Stewart-Wilson next turned his attention to the impressions recalled from the private Treasury of the Maharaja:
“We now return to the destination of a portion of the stamps produced in new colours. About 30 miles north of the city of Jammu is the ancient Fort of Riasi, which contained the private treasure of the Dogra rulers of Jammu. In this fort were deposited, beside the reserve treasure of the Maharaja, specimens of all new stamps, coins, etc., issued by the State. This was a matter in which the late Maharaja Ranbir Singh took a great personal interest and it should be added that his intention certainly was that anything of this sort, once deposited, should remain there. Maharaja Ranbir Singh died in 1885, and in 1894 the administration of the Kashmir post was handed over to the Imperial Post Office. The Accountant-General of the State then proceeded to call in from the various treasuries and sub-treasuries the stock of postage-stamps which they had in hand, as they were now useless for postal purposes. In this way the stock of stamps in the Riasi and other treasuries came to the office of the Accountant-General in the ordinary course of affairs. It is this stock which is now being sold by the State Agent in Baramula, but the Riasi stock was only a small proportion of the total.”
It may, incidentally, be noticed that Stewart-Wilson specially referred to the recalling of postage-stamps. No mention was made of Telegraph stamps, though there is evidence that these also were stored in the Treasuries; but Kashmir retained its Telegraphs after its postal system had been taken over in...
...1894, so that there would have been no need for the Telegraph stamps to be surrendered.
Stewart-Wilson added that it appeared clear to him that most of the circular and (old) rectangular stamps, so found, would be portions of the surplus printings specially made for dealers and speculators; and he concluded by suggesting the formation of a Committee to decide exactly what the State was offering for sale, and, in the meantime, of ascertaining whether any of even the Riasi stock was original!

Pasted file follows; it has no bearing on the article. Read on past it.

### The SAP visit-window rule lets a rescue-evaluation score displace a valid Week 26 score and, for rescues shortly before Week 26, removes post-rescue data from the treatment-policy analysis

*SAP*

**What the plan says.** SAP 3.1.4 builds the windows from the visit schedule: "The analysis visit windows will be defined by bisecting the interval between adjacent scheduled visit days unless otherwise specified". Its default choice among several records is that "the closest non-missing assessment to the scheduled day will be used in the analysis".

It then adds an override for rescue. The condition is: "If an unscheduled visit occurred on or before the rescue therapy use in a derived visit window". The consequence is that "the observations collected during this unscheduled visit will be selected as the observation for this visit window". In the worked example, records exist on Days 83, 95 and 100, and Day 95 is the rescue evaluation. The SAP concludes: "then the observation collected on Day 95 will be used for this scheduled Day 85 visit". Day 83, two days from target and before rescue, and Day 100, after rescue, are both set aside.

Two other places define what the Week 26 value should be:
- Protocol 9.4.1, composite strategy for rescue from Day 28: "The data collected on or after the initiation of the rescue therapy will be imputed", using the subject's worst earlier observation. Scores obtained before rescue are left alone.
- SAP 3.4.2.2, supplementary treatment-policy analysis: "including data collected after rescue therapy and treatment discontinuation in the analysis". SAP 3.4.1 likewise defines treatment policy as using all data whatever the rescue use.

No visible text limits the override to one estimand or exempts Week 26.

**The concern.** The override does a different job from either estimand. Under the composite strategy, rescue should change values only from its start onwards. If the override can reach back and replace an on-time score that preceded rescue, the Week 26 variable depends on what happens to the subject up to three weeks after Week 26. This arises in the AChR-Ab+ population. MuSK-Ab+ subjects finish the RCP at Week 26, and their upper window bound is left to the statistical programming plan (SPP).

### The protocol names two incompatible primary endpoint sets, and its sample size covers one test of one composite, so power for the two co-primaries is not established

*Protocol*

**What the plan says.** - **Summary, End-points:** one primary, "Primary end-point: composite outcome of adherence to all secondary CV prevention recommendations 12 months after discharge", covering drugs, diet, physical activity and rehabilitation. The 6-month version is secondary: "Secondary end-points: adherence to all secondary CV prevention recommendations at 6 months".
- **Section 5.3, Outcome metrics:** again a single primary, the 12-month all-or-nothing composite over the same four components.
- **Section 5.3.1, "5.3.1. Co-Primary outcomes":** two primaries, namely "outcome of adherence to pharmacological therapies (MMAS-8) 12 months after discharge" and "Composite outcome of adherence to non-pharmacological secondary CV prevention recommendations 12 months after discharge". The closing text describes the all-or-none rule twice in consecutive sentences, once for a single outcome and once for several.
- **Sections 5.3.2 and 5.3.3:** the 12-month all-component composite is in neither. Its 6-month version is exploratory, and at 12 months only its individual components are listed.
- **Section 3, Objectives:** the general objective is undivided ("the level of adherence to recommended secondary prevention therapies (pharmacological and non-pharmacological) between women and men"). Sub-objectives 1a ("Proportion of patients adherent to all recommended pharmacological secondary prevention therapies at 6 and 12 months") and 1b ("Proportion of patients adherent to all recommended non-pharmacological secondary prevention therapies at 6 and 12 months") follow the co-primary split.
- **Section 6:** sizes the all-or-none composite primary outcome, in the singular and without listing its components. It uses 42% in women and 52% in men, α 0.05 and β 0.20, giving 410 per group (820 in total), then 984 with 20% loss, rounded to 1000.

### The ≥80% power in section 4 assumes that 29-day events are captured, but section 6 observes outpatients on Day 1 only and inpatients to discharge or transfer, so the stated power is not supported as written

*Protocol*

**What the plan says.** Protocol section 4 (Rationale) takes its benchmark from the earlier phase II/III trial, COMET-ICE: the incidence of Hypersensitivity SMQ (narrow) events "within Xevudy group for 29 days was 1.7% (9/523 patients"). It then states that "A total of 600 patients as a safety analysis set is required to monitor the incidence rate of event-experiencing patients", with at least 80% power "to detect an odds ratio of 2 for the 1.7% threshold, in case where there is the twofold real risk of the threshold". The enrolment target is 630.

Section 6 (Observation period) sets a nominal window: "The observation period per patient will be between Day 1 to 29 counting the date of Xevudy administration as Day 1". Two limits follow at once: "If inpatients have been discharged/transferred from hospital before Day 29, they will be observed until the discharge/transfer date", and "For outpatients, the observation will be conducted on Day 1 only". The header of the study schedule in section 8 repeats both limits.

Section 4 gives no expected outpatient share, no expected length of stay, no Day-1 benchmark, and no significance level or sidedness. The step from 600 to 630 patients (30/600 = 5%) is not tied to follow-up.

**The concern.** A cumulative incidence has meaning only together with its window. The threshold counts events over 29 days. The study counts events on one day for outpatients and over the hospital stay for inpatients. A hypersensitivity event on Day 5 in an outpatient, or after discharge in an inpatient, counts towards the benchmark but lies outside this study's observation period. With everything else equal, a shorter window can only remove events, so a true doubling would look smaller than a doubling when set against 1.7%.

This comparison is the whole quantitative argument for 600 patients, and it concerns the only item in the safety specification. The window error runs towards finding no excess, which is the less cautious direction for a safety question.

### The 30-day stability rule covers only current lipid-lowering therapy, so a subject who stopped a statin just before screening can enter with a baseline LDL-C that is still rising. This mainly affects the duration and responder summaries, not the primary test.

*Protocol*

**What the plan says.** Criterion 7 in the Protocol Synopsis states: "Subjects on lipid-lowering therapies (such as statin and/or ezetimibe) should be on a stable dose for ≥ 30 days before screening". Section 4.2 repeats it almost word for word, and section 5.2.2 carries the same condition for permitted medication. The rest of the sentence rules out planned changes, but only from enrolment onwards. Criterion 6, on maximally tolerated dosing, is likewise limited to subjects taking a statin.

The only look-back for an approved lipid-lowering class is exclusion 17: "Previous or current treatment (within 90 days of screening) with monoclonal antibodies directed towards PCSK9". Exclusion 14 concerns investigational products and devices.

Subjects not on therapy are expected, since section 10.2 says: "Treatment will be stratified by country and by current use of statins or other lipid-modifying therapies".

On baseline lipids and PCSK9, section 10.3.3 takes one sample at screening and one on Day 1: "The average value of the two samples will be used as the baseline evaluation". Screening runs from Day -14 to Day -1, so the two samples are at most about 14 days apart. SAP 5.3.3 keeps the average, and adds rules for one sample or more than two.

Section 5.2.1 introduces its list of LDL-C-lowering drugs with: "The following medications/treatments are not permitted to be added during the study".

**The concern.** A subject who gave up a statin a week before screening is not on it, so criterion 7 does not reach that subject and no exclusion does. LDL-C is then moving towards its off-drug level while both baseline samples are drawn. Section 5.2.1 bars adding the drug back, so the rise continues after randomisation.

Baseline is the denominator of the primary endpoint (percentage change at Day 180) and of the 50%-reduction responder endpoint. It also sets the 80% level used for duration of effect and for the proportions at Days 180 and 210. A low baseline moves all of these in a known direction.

The suggestion of the Committee was warmly welcomed, but seems to have not been proceeded with. The status of the Riasi stock was partially settled by an Editorial, following a reply to the State Agent, published by Masson in the “Journal of India” (Vol. IV., pp. 90-92); in this the Editor stated that there were reasons for believing that none of the original Kashmir circulars were sent to Riasi.
The proposal to publish the contents of the Simons stock (including the admittedly genuine New Rectangulars) never bore fruit. Whatever the extent of this stock, it has been absorbed by philatelists as readily as have many another accumulation as large as and even far larger than the one in question: and collectors may be sometimes tempted to wish that the editorial prophecy of a difficulty in obtaining face value for even the New Rectangulars was in course of fulfilment to-day!
The conclusion of this Controversy was illuminating. Father Simons inserted in the “Journal of India” of November 1900 an advertisement detailing what he had to dispose of, and guaranteeing everything genuine; it contained New Rectangular stamps only! Two items in the list were of considerable interest, these being (1) an unused sheet of the ½-Anna red on native paper, and (2) a complete used sheet of the 1-Anna green on thin laid. These were priced at 500 and 150 rupees respectively, and were specially advertised as great rarities, which they undoubtedly were. It would be interesting to know whether either is still in existence.
In the same Vol. IV. (pp. 264, 265), appeared a summing up, by Major Evans, of the Simons Controversy, taken from the May, 1900 number of the “Monthly Journal” published in England (Vol. x., p. 241).
Much of this traverses ground already covered, but some further points of interest appear:
The first is a presumption that originals only had, in the first place, been stored in the Treasuries, and that these had subsequently been abstracted in exchange for the Missing-die Forgeries. This presumption is undoubtedly correct.